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Inland Dry Port: We Must Avoid Mistakes Of Seaport – Shippers’ Council 

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Inland Dry Port: We Must Avoid Mistakes Of Seaport – Shippers’ Council 

 

Abiodun OBA

 

The Nigerian Shippers’ Council (NSC), has said the nation must avoid the mistakes of non-linkage of the nation’s seaports to rail and bad access roads while setting up Inland Dry Ports across the country.

The executive secretary, NSC, Barr. Hassan Bello gave the  warning yesterday at a 2-day workshop for validation of draft operational manual for Inland Dry Ports in Nigeria.

According to him, the dry port must be of international standard, adding that if the dry ports are slow and manually driven, it will not serve the purpose of establishing it.

“The Inland Dry Port project were conceived  as part of Federal Government’s reform programme in the transport sector to decongest the seaports and bring shipping and port services closer to importers and exporters in the hinterland.

“Consequently, the Federal Executive Council granted approval for the establishment of Inland Dry Ports in March 2006 at six locations across the country namely, Isiala-Ngwa in Abia State, Erunmu Ibadan in Oyo State, Heipang Jos in Plateau.

“Others are Kano- Kano state, Funtua in Katsina State and Maiduguri in Borno State, also,  the project are to be developed on Public Private Partnership using the Build, Oen, Operate  and Transfer (BOOT) model,” he said.

Bello pointed out that Messer CPCS Transcom Nigeria Ltd.,  was also engaged by the council to draft an Operational Manual to guide the implementation and operation of the IDPs in line with international best practice.

He added that the operational Manual would provide detailed processes, general outlook and those that are involved in the operation of a dry port.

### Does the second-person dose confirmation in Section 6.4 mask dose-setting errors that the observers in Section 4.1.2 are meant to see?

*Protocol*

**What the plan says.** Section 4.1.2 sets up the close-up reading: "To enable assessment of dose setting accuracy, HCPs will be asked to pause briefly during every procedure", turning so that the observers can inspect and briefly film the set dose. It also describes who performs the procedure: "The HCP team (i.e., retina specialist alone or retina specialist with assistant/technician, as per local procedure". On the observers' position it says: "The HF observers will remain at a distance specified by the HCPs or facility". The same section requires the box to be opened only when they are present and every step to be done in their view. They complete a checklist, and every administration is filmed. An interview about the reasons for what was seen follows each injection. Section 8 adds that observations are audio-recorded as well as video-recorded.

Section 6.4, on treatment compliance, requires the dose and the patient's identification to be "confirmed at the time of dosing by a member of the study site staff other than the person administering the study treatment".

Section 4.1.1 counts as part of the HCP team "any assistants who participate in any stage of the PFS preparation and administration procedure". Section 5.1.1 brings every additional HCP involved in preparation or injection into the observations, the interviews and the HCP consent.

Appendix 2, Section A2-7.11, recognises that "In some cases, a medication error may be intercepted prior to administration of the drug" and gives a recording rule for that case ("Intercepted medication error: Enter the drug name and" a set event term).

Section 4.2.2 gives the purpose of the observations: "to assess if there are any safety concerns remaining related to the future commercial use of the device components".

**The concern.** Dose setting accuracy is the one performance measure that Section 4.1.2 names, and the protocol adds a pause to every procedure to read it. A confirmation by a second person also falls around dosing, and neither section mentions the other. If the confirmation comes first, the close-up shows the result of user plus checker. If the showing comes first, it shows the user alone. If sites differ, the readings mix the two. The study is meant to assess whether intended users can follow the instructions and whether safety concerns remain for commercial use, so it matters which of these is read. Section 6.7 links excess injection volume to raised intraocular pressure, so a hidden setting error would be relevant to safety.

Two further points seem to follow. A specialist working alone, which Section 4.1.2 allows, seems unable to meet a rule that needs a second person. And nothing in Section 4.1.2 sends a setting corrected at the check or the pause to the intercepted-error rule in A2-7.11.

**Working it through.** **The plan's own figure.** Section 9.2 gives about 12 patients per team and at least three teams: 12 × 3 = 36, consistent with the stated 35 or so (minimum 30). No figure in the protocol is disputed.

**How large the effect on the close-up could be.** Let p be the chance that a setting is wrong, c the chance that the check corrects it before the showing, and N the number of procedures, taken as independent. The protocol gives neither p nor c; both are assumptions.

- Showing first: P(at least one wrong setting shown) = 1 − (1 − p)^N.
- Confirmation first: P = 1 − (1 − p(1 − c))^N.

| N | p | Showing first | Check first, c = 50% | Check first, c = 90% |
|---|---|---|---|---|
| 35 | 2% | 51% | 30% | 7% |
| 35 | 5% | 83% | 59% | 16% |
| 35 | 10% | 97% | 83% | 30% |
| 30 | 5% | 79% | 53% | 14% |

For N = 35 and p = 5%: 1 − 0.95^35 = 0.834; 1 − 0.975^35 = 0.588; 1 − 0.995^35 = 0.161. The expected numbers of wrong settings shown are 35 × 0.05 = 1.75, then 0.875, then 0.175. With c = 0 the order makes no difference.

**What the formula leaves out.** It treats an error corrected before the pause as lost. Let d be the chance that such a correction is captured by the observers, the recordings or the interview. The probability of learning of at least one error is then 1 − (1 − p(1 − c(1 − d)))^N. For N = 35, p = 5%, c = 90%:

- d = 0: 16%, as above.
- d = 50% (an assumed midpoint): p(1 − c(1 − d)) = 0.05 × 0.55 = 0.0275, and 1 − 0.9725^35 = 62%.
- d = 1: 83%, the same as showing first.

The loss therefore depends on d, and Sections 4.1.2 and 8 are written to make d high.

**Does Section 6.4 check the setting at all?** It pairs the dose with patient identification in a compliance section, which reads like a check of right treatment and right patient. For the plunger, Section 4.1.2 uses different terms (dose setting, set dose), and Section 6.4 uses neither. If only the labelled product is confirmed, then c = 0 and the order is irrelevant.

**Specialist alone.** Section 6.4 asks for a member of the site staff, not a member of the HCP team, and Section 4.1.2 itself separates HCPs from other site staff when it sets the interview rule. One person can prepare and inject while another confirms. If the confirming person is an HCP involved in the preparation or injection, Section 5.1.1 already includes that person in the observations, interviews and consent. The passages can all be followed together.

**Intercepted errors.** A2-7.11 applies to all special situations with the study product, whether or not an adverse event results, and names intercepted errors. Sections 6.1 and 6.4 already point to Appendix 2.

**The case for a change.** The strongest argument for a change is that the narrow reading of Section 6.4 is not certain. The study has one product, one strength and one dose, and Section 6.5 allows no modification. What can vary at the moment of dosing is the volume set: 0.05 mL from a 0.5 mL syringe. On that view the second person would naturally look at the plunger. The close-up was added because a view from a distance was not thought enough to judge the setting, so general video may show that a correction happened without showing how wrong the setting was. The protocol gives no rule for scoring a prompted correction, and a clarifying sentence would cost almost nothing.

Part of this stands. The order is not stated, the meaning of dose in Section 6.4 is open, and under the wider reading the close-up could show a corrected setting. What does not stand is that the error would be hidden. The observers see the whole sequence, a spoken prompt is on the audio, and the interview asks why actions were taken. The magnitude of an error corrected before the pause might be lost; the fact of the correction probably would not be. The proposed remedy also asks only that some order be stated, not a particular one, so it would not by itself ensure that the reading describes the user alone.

Director, Maritime Services, Federal Ministry of Transportation (FMOT), Mr Dauda Suleiman, noted that the project would greatly provide stimulus to the economy of the State and country at large.

“The Dry Ports are part of the solution to alleviate the problems of hinterland shipper’s inadequate access to the seaports and to remove frequent congestion, which result in the loss of cargo in transit, carnage and accident on our roads.

“ It is pertinent to state that for these projects to succeed there must be support and collaboration with the stakeholders.

“I am happy to observe that the Ministry and Shippers’ Council is already collaborating with Nigerian Railway Corporation, Nigerian Ports Authority, Nigerian Customs Service and other stakeholders to ensure its implementation,” he said.

Suleiman urged the participants to take full advantage of the workshop to address all grey areas in the draft operational manual and to come up with workable policy that would drive the operations of the Inland dry ports.

Also speaking, CPCS Transcom Nigeria Ltd, Mr Chijioke Okonkwo, while giving an overview of the draft said that the dry ports would be most efficient if they are connected to the rail line.

“Developing the inland dry port will increase the performance of the transport sector and overall competitiveness of the Nigerian economy and bring shipping and port services closer to importers and exporters in the hinterland,” he said.

As part of the recommendation reached at the end of the workshop, stakeholders agreed that there should be a three year review of the manual.

© 2021, maritimemag. All rights reserved.

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